When Congress enacted the Bi-Partisan Budget Act of 2015 (the Act) on November 2, 2015, Section 603 of the Act effectively halted the development of any new off-campus hospital outpatient departments, also referred to as provider-based departments (PBDs). Pursuant to Section 603, effective January 1, 2017, all PBDs are ineligible for the increased provider-based reimbursement under the Outpatient Prospective Payment System (OPPS) unless they existed and were billing for services as of November 2, 2015. On November 1, 2016, almost a year to date after the enactment of the Act, CMS released its final rule, finalizing regulations to implement Section 603 as well as finalizing other OPPS changes for 2017, which are beyond the scope of this bulletin.

Prior to the release of the final rule, Section 603 contained three primary ambiguities. First, it was unclear whether PBDs were prohibited from expanding their scope of services to include new service lines, with the services in the new lines also receiving reimbursement under the OPPS. Initially, CMS proposed to except only those services that fit into the existing “clinical families of services” that a PBD was billing as of November 2, 2015, such that any new services in an otherwise excepted PBD would be subject to Section 603’s payment limitations. CMS’s concern, which still exists, is that without any limitation on the expansion of services, hospitals can continue to purchase physician practice groups and add those physicians (and their new service lines) to the existing PBDs, in turn receiving increased reimbursement under the OPPS. Such a scheme arguably circumvents the intent of Section 603.

In spite of this concern, due to the comments received, CMS did not limit such expansion. Thus, as of now, PBDs can expand into service lines that they did not operate as of November 2, 2015 and receive reimbursement under the OPPS for those new service lines. This comes as welcome news to hospitals that were planning to expand their scope of services but had yet to implement the new services when Congress passed the Act. However, CMS intends to monitor service line growth in PBDs and look into different ways to limit the expansion of services in accordance with the intent of Section 603. CMS is accepting comments on this issue until December 31, 2016. At this point, while hospitals have temporary relief, it is unclear what restrictions, if any, CMS may ultimately impose on new service lines within existing excepted PBDs.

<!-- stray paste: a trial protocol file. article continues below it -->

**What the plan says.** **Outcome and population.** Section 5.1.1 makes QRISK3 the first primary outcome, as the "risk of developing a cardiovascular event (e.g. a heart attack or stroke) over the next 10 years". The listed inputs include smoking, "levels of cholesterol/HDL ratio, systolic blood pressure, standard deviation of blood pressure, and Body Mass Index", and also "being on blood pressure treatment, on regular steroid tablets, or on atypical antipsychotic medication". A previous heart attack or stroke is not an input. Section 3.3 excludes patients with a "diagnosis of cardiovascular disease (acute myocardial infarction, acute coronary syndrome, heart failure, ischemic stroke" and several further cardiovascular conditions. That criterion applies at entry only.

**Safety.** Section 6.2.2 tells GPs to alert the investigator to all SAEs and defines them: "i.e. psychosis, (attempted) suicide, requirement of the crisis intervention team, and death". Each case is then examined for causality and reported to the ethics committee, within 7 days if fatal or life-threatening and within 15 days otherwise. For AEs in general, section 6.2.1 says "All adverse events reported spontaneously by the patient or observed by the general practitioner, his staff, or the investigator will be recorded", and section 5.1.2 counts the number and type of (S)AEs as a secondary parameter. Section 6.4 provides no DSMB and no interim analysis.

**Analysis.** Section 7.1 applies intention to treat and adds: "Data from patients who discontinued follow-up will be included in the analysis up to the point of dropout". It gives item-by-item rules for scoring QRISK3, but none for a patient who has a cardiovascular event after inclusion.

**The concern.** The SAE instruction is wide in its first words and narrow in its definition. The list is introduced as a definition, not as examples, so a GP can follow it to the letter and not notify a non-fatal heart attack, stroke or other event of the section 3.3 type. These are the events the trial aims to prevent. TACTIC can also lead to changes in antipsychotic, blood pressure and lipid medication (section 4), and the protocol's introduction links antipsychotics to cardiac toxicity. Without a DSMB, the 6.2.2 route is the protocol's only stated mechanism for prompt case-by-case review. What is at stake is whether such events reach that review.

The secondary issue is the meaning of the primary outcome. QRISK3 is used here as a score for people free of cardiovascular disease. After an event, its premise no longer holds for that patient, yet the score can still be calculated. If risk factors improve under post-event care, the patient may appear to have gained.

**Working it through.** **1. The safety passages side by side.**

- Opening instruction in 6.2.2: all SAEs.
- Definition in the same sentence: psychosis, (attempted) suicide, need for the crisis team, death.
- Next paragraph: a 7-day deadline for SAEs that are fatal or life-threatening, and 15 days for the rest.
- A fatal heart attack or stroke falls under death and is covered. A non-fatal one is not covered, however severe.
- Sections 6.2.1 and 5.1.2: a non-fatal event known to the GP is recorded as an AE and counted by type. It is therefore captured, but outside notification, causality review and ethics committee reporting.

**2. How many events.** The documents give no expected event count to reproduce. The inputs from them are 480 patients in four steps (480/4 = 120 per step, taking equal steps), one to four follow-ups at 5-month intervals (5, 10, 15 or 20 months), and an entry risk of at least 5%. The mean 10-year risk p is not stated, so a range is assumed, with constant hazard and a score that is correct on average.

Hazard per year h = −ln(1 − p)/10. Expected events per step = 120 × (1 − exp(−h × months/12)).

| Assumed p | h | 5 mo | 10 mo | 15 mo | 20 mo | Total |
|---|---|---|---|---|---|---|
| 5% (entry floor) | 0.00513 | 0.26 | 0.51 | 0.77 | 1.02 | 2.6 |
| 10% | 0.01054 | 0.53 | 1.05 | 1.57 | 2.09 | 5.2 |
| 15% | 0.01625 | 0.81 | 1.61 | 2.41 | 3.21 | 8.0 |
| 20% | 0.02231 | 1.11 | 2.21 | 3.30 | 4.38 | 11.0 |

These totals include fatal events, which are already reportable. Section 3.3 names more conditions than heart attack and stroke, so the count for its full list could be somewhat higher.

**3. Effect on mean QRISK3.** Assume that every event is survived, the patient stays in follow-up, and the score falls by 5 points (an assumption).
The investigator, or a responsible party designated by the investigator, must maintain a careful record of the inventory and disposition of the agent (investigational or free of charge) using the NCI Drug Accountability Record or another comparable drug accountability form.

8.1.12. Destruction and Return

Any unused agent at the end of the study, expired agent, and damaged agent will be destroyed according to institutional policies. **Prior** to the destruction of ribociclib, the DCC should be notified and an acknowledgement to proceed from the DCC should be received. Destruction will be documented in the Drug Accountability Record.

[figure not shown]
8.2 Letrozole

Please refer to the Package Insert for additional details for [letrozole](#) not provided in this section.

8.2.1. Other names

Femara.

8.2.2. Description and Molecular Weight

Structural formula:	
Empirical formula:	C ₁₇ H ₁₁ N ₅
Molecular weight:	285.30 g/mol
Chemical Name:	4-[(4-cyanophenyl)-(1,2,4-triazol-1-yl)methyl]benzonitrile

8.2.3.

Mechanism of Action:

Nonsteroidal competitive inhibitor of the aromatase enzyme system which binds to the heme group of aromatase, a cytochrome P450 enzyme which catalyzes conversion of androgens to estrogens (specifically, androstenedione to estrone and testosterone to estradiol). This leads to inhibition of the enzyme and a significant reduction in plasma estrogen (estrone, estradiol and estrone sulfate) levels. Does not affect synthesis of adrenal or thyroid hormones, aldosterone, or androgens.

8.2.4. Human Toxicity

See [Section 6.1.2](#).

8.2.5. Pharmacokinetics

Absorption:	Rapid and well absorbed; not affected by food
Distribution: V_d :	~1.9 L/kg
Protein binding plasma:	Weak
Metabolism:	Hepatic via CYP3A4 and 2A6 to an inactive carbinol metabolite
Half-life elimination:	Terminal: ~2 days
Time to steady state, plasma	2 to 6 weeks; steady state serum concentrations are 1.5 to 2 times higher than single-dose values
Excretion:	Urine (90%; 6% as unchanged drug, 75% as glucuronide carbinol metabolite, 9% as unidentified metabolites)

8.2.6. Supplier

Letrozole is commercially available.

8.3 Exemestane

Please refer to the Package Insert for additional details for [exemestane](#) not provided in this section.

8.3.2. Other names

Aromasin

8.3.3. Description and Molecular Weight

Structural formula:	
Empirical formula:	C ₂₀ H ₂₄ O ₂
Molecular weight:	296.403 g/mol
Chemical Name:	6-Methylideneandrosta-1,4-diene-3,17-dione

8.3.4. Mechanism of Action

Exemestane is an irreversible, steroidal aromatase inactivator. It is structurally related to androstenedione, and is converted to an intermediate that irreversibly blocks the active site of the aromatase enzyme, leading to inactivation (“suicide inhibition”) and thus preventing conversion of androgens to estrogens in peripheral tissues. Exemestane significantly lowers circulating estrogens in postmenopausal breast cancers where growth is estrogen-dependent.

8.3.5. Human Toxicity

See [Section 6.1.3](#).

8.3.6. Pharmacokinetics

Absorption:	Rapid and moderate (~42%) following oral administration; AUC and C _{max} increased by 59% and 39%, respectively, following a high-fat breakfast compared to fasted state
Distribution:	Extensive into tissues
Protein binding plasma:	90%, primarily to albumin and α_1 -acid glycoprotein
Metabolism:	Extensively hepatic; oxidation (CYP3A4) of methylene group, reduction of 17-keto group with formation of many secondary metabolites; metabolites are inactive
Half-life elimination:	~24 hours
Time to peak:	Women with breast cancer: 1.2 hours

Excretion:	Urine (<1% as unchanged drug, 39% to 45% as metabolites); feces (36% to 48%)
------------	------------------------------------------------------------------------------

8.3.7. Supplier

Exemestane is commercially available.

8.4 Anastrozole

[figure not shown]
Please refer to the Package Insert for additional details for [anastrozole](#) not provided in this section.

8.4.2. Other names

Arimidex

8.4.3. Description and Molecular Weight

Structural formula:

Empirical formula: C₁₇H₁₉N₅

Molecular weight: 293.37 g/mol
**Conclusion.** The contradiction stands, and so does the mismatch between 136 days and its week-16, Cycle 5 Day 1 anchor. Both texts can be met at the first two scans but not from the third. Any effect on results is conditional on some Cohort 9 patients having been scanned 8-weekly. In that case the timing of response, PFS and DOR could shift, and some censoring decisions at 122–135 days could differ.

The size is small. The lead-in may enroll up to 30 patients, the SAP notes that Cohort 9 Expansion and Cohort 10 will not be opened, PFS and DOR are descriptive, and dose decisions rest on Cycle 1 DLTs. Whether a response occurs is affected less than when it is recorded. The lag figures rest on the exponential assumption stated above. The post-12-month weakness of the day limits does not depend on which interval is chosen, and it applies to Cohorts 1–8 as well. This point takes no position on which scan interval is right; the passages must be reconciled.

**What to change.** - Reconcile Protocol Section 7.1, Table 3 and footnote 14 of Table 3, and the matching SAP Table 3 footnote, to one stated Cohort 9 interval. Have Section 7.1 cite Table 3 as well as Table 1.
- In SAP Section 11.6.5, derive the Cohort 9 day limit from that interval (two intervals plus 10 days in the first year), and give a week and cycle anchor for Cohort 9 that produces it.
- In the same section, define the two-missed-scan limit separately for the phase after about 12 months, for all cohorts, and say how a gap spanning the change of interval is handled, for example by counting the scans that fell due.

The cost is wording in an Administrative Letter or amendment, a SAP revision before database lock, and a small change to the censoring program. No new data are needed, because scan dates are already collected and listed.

Second, it was unclear whether PBDs could relocate and continue to receive payment under the OPPS. In the final rule, CMS finalized an approach that allows for relocation of PBDs for extraordinary circumstances beyond a hospital’s control, e.g. natural disasters, seismic building code requirements and significant public health and safety issues, each of which would necessitate a PBD to move to a new building. CMS will consider other exceptions on a case by case basis.

Third, it was unclear what happens if a PBD’s ownership changes. To this end, CMS finalized its proposal to allow PBDs to change owners so long as the new owner accepts the existing Medicare provider agreement from the prior owner. Thus, if a hospital merges with, or is sold to, another hospital, provider-based status transfers to the new owner so long as the transfer does not result in any material change to the provider agreement. However, individually excepted PBDs cannot maintain provider-based status if they are transferred from one hospital to a new hospital, even if the new hospital’s off-campus location currently possesses provider-based status.